by Taco Cowboy (#49542329) Attached to: Except For Millennials, Most Americans Dislike Snowden

I'm 64 and I like Snowden.
I don't know if he's a snob, an asshat, a jerk or a nice guy and I don't care
What he did was a great service to the population and citizenry of the USA

I love my country, America, but I fear my Government

Age-wise I am not that far from you

I am not an American by birth, I got it through the naturalization process

I do love America - the country, but the government? The more anti constitutional things it does the more I am fearful of it

I came from China, and I guess I do not need to remind you guys the reputation of the CCP which controls China --- and the real sad thing is that the government of the United States of America is fast approaching the level of notoriety of the CCP government of China

Comment: Re:Interesting, but that is all (Score 1) 152

by s.petry (#49542199) Attached to: Yellowstone Supervolcano Even Bigger Than We Realized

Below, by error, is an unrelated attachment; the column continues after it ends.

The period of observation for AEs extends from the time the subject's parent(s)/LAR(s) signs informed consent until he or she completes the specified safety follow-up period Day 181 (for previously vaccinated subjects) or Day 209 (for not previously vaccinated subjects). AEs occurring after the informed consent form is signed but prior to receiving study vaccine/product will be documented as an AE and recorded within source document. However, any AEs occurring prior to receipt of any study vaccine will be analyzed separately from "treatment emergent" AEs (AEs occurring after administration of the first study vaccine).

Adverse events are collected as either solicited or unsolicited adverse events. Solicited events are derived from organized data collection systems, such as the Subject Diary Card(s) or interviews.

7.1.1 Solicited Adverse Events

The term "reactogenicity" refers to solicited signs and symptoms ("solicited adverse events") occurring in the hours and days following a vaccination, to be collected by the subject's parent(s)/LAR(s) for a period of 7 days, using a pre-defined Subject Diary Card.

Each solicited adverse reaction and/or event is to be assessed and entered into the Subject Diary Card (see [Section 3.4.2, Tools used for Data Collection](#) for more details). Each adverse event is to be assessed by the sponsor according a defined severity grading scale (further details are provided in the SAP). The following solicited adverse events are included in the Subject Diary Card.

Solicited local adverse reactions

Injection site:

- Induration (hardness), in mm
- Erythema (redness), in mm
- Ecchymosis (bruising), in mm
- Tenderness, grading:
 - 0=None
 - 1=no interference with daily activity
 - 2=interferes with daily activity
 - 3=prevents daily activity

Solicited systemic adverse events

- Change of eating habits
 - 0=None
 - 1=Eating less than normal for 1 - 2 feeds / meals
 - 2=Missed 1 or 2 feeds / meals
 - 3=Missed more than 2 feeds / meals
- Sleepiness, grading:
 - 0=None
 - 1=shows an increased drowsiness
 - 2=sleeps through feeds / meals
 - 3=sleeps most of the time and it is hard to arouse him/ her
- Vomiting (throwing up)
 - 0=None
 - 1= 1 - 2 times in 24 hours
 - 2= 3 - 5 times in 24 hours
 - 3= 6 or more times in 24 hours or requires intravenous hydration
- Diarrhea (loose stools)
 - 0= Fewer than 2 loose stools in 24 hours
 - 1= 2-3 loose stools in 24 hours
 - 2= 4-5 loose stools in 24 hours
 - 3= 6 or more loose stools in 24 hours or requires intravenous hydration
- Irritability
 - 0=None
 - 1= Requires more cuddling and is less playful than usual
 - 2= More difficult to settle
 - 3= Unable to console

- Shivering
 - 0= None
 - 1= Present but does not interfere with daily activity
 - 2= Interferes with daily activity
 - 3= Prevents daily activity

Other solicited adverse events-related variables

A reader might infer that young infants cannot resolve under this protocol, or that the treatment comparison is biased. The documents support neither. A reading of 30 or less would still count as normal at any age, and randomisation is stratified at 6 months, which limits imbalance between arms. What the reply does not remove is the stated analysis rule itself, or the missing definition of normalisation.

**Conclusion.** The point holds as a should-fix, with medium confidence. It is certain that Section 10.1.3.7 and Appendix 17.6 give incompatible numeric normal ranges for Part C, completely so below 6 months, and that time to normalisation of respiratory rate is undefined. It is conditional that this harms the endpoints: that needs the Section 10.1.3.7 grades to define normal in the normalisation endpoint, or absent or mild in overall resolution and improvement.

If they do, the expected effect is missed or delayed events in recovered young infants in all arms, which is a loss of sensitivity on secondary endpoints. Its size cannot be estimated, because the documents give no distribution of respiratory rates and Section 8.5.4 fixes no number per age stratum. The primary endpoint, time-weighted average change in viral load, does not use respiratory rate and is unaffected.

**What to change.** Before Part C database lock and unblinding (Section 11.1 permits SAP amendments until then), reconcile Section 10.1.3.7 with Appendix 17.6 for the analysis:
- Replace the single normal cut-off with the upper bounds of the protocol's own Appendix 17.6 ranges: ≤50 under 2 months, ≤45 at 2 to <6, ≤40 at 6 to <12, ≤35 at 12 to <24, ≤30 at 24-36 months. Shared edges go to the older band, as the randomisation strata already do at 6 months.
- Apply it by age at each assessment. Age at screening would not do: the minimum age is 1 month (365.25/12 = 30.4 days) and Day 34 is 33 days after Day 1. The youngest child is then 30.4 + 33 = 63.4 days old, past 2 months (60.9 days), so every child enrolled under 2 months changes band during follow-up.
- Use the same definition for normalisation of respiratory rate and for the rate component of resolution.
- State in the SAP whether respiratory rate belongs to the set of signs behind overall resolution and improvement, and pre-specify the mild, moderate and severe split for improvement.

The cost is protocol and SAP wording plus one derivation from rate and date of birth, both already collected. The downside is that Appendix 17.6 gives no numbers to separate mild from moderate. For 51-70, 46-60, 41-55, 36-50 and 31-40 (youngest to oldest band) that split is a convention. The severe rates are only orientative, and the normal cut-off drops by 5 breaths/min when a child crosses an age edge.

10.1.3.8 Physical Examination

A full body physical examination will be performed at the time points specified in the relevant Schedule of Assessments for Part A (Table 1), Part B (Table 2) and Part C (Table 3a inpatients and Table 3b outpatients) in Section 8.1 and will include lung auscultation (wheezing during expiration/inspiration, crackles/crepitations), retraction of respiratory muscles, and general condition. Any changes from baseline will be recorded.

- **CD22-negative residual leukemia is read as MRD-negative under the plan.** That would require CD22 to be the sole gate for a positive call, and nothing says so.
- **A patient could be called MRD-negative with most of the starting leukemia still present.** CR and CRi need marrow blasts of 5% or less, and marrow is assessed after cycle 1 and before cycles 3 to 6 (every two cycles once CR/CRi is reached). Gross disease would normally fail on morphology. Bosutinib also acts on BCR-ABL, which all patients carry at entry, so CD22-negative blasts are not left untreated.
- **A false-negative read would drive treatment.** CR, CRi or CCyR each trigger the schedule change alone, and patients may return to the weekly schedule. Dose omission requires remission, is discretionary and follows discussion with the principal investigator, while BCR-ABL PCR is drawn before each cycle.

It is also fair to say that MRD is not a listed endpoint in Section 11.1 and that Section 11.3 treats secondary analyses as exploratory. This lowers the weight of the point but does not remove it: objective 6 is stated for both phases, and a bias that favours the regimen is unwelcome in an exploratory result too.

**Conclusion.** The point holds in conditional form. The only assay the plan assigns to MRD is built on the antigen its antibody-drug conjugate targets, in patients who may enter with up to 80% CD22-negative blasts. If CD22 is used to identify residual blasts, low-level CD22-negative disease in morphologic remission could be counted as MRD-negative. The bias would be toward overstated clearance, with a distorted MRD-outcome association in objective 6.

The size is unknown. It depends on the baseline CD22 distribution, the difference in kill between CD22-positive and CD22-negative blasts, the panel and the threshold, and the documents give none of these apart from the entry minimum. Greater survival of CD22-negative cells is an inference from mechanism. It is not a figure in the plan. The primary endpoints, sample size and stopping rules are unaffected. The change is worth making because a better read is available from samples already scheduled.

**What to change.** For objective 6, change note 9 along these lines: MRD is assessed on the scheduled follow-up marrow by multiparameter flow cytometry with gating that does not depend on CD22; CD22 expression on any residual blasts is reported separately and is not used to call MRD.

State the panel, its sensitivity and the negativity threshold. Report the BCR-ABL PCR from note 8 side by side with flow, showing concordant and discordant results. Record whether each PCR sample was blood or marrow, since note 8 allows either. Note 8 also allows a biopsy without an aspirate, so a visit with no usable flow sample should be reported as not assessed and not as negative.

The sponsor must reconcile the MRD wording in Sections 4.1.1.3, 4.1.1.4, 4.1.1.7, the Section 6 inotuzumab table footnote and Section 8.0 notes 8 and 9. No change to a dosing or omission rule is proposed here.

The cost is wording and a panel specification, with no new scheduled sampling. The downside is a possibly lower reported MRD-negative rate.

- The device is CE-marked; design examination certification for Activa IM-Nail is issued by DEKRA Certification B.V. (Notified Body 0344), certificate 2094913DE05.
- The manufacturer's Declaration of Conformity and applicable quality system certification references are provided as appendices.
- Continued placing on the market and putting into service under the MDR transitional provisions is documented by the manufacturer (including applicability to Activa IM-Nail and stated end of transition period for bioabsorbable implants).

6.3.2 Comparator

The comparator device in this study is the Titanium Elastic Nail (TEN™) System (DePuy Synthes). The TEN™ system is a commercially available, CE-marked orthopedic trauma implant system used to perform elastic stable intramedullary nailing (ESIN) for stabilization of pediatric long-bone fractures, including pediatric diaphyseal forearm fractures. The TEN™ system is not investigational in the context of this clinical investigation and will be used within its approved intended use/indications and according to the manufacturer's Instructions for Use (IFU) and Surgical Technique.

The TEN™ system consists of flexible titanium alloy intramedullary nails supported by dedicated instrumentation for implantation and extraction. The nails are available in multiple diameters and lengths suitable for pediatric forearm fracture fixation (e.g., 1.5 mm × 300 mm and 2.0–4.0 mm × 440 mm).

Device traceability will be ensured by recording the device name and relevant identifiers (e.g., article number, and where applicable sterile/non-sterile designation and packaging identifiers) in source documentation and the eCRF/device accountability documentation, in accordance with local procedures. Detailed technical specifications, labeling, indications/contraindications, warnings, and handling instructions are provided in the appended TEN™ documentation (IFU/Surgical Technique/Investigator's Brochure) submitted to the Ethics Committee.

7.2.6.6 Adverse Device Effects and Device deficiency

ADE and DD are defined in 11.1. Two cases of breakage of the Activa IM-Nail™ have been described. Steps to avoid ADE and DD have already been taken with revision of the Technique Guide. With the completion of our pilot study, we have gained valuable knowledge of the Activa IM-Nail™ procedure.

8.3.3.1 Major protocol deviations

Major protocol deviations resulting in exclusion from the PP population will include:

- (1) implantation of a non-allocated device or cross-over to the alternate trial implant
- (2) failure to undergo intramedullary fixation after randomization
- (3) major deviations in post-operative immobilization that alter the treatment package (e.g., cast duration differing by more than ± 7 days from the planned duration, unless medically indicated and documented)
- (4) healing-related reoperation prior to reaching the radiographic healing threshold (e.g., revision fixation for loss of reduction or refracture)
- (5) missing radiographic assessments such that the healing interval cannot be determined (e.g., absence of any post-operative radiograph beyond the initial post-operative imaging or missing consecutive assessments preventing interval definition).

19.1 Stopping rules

We don't have either of the things you mentioned so it is completely out of our control. To go a bit further, the colonization of Mars would require Earth for quite a long time. We can't grow food or raise cattle in the Martian atmosphere, so self sustaining colonies are a very far way off. Underground cities have a similar problem with a food supply. We are very dependent on the Earth's surface, and so is our current space exploration abilities.

We can't measure "what if" against things that don't exist. Reality is a bummer sometimes.

The UNIX philosophy basically involves giving you enough rope to hang yourself. And then a couple of feet more, just to be sure.